Hello! Another glorious week of sunshine and storms at the BBA. The only storms being the ones outside as it is always glorious in the workshop!
This week we started making a mini clinker section, it is the first truly boaty thing we have done and it has been so much fun! We only had 4 days and then most of Friday was spent learning about Epoxy from the man from West Systems (West stands for Wood Epoxy Saturation Treatment - I HAVE LEARNED!) which was actually incredibly interesting and really cool. I still find it hard to get my head around the idea that with modern glues the joint that you glue together ends up being stronger than the wood it is actually glueing together. I think it must be my prehistoric mammalian brain being like, "but wood is so strong... how can this thing that was liquidy now be stronger than the wood which has always been a solid?" Seriously Epoxy is pretty awesome and has a really interesting history going back to *ICE SAILING* in Ohio. Yes, until today I also did not know that racing boats on iced over lakes was a thing. Now I really want to give it a go! They get up to 80 miles an hour and more! There is so much to discover in the world!
The 12 week furniture course also finished today, it will be sad to see the guys go and really brings home how quick this course is going to go! There are constantly prospective students coming to look around which is so weird and I still can't quite believe that we will actually be downstairs in the big workshop building our own boats in a few months time... wow!
OK, back to boats! So we have been working on our clinker sections and we used the hooked scarf joint that we made a few weeks ago as our keel and then we sized up a piece of wood for the hog and then we started working on the floors. The floors are the bit that join the planks of the boat to the hog and keel. We made them using two techniques: laminating for one and using a template and nesting it in a block of wood for the other.
Laminating was the most fun! Basically you take a whole load of veneers, which are thin pieces of wood, cover them in glue and stack them up and then clamp them to a mould over night. Then you have a lovely bent piece of wood (that is made of lots of thin pieces of wood) to work with, and it has this rainbow like effect, although all the colours of the rainbow are wood. I am not complaining! The nesting basically involves taking a block of wood and making a template of half of the floor and then fitting this onto the block of wood twice with the template essentially "nesting" in the piece of wood. Then you cut these out and make a halving joint and join the two sides together. It is precise and exacting work, I was so close to getting it all done at one point and then took a bit too much off in one place and had to redraw my template and have another go. The second time was good enough so it is a little bit gappy but it will do.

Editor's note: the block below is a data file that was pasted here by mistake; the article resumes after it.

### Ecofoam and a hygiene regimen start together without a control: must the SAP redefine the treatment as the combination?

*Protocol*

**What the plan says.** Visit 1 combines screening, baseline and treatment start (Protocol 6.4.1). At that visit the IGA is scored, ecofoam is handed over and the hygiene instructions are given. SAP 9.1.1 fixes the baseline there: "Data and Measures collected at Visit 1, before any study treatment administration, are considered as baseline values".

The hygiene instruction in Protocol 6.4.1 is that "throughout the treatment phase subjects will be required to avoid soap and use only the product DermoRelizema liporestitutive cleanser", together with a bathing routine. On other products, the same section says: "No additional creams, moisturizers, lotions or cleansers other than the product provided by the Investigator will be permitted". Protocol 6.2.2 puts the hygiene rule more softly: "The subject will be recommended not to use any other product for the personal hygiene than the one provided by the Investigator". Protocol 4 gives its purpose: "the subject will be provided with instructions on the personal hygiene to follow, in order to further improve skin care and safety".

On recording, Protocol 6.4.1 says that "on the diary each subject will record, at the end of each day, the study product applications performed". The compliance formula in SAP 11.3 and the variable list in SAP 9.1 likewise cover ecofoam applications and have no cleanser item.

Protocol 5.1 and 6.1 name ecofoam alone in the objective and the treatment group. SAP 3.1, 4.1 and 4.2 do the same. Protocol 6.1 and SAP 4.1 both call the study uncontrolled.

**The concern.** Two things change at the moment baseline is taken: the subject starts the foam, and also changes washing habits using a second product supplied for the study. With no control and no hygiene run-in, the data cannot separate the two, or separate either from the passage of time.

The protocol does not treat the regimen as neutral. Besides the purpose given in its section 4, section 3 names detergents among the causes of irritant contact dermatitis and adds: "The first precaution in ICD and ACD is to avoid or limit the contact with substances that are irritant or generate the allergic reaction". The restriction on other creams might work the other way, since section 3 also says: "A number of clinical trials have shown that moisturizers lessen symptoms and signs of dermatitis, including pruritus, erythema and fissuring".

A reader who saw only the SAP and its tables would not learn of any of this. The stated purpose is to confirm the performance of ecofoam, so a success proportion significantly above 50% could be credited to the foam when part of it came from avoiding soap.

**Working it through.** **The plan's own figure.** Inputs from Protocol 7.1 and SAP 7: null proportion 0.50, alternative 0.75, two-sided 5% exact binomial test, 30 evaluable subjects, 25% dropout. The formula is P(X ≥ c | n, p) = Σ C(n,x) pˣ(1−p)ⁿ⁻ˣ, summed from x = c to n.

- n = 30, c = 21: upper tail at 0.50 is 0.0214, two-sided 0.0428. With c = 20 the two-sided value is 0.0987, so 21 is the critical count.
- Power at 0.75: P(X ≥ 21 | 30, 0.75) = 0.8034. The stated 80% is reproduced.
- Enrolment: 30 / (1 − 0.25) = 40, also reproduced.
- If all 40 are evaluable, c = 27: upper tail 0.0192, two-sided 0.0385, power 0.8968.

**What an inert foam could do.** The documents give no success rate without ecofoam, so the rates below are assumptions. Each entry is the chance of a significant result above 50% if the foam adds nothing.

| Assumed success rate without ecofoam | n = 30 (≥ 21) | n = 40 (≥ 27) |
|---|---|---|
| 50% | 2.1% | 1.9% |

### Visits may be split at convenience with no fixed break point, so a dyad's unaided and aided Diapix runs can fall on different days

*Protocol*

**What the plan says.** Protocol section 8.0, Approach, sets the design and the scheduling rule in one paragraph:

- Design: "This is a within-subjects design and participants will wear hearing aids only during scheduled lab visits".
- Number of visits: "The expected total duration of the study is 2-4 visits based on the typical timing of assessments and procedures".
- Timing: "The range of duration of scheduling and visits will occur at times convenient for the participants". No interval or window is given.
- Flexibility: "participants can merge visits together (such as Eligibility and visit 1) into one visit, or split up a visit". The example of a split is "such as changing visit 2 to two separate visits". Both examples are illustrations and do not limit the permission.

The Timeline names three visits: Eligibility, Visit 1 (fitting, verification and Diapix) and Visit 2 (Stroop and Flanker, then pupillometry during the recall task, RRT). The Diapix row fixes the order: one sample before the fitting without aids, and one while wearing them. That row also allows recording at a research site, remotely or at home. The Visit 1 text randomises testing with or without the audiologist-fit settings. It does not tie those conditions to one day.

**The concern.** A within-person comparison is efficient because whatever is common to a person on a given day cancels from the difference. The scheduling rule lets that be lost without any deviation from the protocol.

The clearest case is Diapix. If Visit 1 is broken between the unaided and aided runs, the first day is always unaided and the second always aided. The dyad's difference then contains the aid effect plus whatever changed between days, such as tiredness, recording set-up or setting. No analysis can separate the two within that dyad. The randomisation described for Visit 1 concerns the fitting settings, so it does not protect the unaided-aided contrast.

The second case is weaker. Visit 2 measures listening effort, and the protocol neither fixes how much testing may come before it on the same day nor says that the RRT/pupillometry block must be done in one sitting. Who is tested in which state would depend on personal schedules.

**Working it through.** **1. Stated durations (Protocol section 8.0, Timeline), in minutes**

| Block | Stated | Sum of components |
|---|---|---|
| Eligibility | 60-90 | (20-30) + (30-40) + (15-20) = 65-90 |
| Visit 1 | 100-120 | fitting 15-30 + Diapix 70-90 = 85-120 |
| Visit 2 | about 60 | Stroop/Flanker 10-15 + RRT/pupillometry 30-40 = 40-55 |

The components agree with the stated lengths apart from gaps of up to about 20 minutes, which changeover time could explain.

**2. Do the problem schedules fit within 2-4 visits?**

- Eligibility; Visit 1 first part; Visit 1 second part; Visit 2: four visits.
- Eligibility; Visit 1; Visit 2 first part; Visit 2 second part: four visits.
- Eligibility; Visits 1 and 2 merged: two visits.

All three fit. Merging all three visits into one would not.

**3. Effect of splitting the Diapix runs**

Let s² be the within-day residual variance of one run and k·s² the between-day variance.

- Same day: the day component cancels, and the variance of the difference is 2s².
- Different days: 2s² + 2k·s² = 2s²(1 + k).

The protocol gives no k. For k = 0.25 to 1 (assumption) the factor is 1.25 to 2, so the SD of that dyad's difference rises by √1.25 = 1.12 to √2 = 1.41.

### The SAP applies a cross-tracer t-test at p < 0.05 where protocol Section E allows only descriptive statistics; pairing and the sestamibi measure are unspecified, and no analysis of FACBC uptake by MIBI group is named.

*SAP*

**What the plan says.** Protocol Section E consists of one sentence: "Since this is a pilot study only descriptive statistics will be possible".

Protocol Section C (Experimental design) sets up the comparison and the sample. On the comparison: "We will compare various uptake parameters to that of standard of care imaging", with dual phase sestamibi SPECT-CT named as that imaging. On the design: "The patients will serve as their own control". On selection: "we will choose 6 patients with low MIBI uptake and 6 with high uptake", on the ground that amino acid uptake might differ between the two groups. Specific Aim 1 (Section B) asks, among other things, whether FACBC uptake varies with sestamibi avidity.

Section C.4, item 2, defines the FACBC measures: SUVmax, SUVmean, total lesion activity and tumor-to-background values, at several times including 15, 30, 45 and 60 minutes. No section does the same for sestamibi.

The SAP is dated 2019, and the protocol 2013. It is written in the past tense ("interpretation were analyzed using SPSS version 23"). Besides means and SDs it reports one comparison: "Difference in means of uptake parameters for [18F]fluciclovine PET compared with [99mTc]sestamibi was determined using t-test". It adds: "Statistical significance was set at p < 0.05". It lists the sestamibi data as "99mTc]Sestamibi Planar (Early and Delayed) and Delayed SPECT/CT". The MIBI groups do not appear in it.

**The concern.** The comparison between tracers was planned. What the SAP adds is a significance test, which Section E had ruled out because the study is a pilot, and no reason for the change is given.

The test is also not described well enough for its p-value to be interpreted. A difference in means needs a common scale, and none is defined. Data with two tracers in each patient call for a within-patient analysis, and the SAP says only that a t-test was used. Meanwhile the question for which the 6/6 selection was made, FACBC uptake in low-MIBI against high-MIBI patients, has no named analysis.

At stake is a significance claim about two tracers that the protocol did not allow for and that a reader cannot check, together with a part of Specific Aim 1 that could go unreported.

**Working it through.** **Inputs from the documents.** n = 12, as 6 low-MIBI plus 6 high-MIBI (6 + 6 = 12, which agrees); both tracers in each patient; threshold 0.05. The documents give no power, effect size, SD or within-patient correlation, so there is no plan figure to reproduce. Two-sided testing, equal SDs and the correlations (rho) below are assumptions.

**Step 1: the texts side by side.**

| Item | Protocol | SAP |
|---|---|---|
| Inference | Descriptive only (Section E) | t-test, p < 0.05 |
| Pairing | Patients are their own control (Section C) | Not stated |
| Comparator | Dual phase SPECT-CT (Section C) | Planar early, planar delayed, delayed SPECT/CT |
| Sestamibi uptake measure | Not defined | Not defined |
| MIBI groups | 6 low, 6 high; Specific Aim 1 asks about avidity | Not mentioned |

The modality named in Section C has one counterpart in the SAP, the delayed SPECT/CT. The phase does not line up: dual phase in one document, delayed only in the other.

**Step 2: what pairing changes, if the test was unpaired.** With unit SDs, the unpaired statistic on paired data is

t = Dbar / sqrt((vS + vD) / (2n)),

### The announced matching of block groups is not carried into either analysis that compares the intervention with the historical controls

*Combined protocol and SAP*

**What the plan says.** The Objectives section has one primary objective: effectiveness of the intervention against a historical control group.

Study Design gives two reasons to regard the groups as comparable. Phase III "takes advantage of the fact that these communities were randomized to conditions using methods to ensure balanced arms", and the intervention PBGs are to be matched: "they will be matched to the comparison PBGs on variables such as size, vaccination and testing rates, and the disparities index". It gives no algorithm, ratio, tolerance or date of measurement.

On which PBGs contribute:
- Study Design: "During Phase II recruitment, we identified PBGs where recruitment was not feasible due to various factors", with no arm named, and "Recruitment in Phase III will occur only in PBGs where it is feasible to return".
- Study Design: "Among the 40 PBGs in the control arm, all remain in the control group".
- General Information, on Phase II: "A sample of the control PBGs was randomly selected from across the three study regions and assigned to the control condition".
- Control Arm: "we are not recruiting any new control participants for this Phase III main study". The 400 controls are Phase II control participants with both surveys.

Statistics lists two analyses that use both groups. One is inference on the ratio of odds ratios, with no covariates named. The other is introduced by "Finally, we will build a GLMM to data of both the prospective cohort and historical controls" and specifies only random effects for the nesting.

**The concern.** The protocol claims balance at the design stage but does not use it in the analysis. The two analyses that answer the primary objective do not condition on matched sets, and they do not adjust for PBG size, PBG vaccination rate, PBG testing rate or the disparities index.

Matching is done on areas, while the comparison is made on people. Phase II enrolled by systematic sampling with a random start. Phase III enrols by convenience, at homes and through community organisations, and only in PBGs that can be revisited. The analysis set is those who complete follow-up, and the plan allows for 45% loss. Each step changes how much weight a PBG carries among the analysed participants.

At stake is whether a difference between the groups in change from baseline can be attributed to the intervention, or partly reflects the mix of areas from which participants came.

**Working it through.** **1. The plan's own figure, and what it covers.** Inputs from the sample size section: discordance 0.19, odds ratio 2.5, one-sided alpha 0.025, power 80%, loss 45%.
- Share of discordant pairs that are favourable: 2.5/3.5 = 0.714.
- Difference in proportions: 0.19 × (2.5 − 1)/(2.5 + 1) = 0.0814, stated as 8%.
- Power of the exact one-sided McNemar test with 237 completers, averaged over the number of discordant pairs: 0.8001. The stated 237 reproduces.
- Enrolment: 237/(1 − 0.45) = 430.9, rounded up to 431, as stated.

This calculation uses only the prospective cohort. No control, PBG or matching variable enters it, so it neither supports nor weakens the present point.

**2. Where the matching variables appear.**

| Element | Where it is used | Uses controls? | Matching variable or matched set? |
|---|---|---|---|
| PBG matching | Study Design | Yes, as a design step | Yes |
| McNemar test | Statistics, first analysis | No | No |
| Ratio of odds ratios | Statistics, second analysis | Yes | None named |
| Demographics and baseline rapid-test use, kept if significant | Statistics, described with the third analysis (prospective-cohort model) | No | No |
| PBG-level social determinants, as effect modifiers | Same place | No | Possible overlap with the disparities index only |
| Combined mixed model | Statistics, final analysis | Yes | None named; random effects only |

This course is brilliant because we are expected to be able to do things like build a mini clinker section after 4 weeks of learning. I find that the instructors are so chilled out about this stuff and have such confidence in us that I look at this impressive piece of work and I think to myself "well, if they think I can do this then I must be able to do it!" Then they break it down into tiny little bits of the process and suddenly instead of making this whole thing all we are doing is squaring one piece of wood, then we are making a template, sawing something, chiselling and so on and so forth. Suddenly you look at your bench and there is something sitting there that you would swear that you wouldn't be able to make but there is the proof staring back at you, almost smiling and saying "see, I knew you could do it!"
Also this week I have been really keeping up with everyone in the class. Me and my bench buddy put in a lot of extra time to get our wood working up to the speed and accuracy of the rest of our cohort and it is really paying off. This is a huge achievement and I am feeling really pleased. Over this past month I have learned so much about the nature of wood work (at least as far as I have experienced it) and I have found that it is all about these moments where you are working towards your lines and chiselling gently, gently and getting excited about how it will all look and sometimes you stop just at the right moment and at others you over cook it just a little bit. But, each time you go a bit too far you learn a little bit more about how you chisel works with you and with the wood and you learn to listen a little bit more to what your tools and your materials are trying to tell you. It's all about being in tune with your environment and living in the moment and experiencing everything you are doing with focus and determination. I don't think I have ever felt as truly present as I do when it is just me, my chisel and a block of wood. It is wonderful.
It makes me think that sometimes it is good to just stop, look around and realise that all we have is now and this one moment and the only thing that we need to do is decide what we are going to do with it.